Hello there readers: If you have been following my blog regularly, then you know that I have been in prison for more than two decades for non-disclosure of my HIV status, which got me a long sentence. I have been in awe of how much things have changed over the years. States like California have made non-disclosure, unprotected sexual intercourse, and even HIV transmission no longer a felony that can land someone in prison for decades. The charge is now a misdemeanor and punishable by county jail time.
There is no way I would ever advocate to anyone to engage in reckless behaviors, even if HIV is now a chronic illness. Just because antiretroviral therapy (ART), pre-exposure prophylaxis (PrEP), and post-exposure prophylaxis (PEP) are available now, this doesn't mean that anyone has the right to not protect themselves or the person they are engaging in sexual acts with. Had I gotten this through my thick head when I was younger, it would have changed my reckless behavior and my career in prison. Just because I am stuck behind these prison walls doesn't mean that I can't still be of some value to society and help get the message out there.
Just about 34 months ago (Aug. 31, 2015), I mailed a clemency application to Oregon Governor Kate Brown asking her to take a long look at my case and consider letting me out of here. I had help from a friend that posted a petition on change.org asking for signatures supporting my release from prison. As of the last count, there were 358 signatures so far. If you are reading this and want to add your name, please sign my petition.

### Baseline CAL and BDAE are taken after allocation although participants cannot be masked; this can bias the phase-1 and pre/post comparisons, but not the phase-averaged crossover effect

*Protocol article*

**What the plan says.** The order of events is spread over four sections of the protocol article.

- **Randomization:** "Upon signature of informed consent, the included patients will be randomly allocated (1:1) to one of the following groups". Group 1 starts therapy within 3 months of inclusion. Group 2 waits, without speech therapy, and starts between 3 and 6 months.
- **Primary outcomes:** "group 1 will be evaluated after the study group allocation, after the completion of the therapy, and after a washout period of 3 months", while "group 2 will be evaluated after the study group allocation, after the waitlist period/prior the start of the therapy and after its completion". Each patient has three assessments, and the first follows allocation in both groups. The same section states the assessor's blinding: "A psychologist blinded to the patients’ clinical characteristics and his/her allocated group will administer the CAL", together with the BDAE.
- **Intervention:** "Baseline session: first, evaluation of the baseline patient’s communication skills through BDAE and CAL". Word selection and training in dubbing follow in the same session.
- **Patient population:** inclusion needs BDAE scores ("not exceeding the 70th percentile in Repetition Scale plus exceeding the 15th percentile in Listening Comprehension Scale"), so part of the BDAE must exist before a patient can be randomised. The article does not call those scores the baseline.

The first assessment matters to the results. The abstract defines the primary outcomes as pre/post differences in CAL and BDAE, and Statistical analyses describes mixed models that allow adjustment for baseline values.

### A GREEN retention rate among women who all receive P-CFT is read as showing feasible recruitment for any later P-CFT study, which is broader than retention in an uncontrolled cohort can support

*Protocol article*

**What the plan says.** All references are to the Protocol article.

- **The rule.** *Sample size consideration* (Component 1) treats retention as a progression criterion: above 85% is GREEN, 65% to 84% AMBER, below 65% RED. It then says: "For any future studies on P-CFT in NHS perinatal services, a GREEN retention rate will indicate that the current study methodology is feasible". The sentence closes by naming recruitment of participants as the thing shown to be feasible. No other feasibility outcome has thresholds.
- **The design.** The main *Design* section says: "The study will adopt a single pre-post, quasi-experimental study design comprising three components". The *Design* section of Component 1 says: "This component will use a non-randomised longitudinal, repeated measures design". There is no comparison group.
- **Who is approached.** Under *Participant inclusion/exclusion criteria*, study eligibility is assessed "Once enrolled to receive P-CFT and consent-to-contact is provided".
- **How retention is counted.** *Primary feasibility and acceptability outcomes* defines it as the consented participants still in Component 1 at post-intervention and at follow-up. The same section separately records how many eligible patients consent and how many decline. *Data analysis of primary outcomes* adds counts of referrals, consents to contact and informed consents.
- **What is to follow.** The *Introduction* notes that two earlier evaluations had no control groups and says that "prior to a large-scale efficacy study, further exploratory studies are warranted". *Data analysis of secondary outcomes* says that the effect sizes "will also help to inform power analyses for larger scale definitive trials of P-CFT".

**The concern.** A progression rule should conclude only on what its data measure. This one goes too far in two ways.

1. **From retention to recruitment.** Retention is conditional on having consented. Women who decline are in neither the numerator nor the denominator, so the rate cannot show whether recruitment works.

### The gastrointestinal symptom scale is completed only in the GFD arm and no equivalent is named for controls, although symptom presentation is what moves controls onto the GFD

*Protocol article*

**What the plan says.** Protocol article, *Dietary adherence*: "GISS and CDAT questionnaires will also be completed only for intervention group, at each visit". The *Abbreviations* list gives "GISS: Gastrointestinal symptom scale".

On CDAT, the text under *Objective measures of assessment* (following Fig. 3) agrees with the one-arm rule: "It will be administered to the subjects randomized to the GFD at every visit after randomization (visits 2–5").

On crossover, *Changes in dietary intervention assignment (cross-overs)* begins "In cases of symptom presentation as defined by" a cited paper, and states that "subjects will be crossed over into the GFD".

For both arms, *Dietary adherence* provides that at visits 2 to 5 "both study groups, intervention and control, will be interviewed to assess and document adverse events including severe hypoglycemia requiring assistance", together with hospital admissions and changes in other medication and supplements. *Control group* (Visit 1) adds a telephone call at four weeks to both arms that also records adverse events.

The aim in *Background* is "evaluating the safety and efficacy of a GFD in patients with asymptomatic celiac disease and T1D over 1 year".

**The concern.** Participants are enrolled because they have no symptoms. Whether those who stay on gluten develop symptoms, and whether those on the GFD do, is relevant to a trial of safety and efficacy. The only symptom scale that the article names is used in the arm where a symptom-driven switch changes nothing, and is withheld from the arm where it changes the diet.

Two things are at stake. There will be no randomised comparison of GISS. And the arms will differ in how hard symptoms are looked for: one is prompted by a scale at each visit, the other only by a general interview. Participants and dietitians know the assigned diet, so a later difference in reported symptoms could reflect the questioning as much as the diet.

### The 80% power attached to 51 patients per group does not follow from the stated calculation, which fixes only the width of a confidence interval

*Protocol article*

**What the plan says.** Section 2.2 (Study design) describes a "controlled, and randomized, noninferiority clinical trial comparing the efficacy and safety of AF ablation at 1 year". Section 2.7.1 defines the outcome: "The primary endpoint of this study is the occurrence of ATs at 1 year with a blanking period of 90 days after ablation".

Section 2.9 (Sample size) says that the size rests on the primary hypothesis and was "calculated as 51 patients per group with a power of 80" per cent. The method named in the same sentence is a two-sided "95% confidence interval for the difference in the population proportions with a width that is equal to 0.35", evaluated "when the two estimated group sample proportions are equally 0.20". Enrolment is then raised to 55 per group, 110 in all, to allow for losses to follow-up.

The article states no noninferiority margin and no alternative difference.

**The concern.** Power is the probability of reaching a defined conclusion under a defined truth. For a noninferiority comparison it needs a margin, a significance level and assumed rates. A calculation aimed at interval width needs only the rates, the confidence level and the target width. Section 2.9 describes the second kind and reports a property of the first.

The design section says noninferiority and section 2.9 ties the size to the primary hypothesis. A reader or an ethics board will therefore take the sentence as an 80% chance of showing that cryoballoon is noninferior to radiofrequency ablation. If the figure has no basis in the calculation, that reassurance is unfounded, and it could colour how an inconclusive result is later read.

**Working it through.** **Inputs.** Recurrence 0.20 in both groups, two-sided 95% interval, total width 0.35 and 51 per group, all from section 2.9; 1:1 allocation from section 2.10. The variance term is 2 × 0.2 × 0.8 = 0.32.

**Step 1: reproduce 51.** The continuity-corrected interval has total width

There are several HIV/AIDS organizations across the U.S. that I have asked for letters of support for my clemency application. Some have responded, but one here in Oregon I have been working with for more than a couple of years now. It is the oldest and largest community-based provider of HIV services, housing, education, and advocacy and is called the Cascade AIDS Project (CAP). It has finally answered my request to write a letter of support for my clemency application to the Oregon governor, which I am sharing with you, my readers, to show how I am being blessed with a great opportunity.
Now, I am going to make myself a humble representative of the HIV community, especially if I get to again be a part of society! I refuse to let anyone down who is taking a chance on me by lending their support to me personally or through an AIDS organization. I am eternally optimistic about my future freedom and advocacy work.
I was encouraged when the deputy director of CAP told me in an email that he has been working with Oregon House Speaker Tina Kotek's office, "on an effort to modernize Oregon's HIV statutes." "In particular," he said, "we are hoping to limit the ability of prosecutors to use HIV status to enhance the severity of sentencing." The fact that this is finally happening now is a great thing for HIV-positive people in my state.
When I finally get out of prison, I'll contact CAP and get assigned a caseworker who should then plug me into the social services network. There will be a lot that I will have to do for myself to get adjusted back into society, which is a challenge I welcome. When I got to prison, it was the most stressful thing I ever had to do, and it was scary too! Getting out scares me, but I will remain optimistic and open minded to the changes I need to make to be a success story after release.
There are so many people that I am in contact with around the globe from them reading my blog who have given me positive feedback and are supportive of my release. I think I am in a much better situation because of the contacts I've made in the HIV community to transition out of here. Thank you to the staff at TheBody!
Stay healthy & stay safe. Tim
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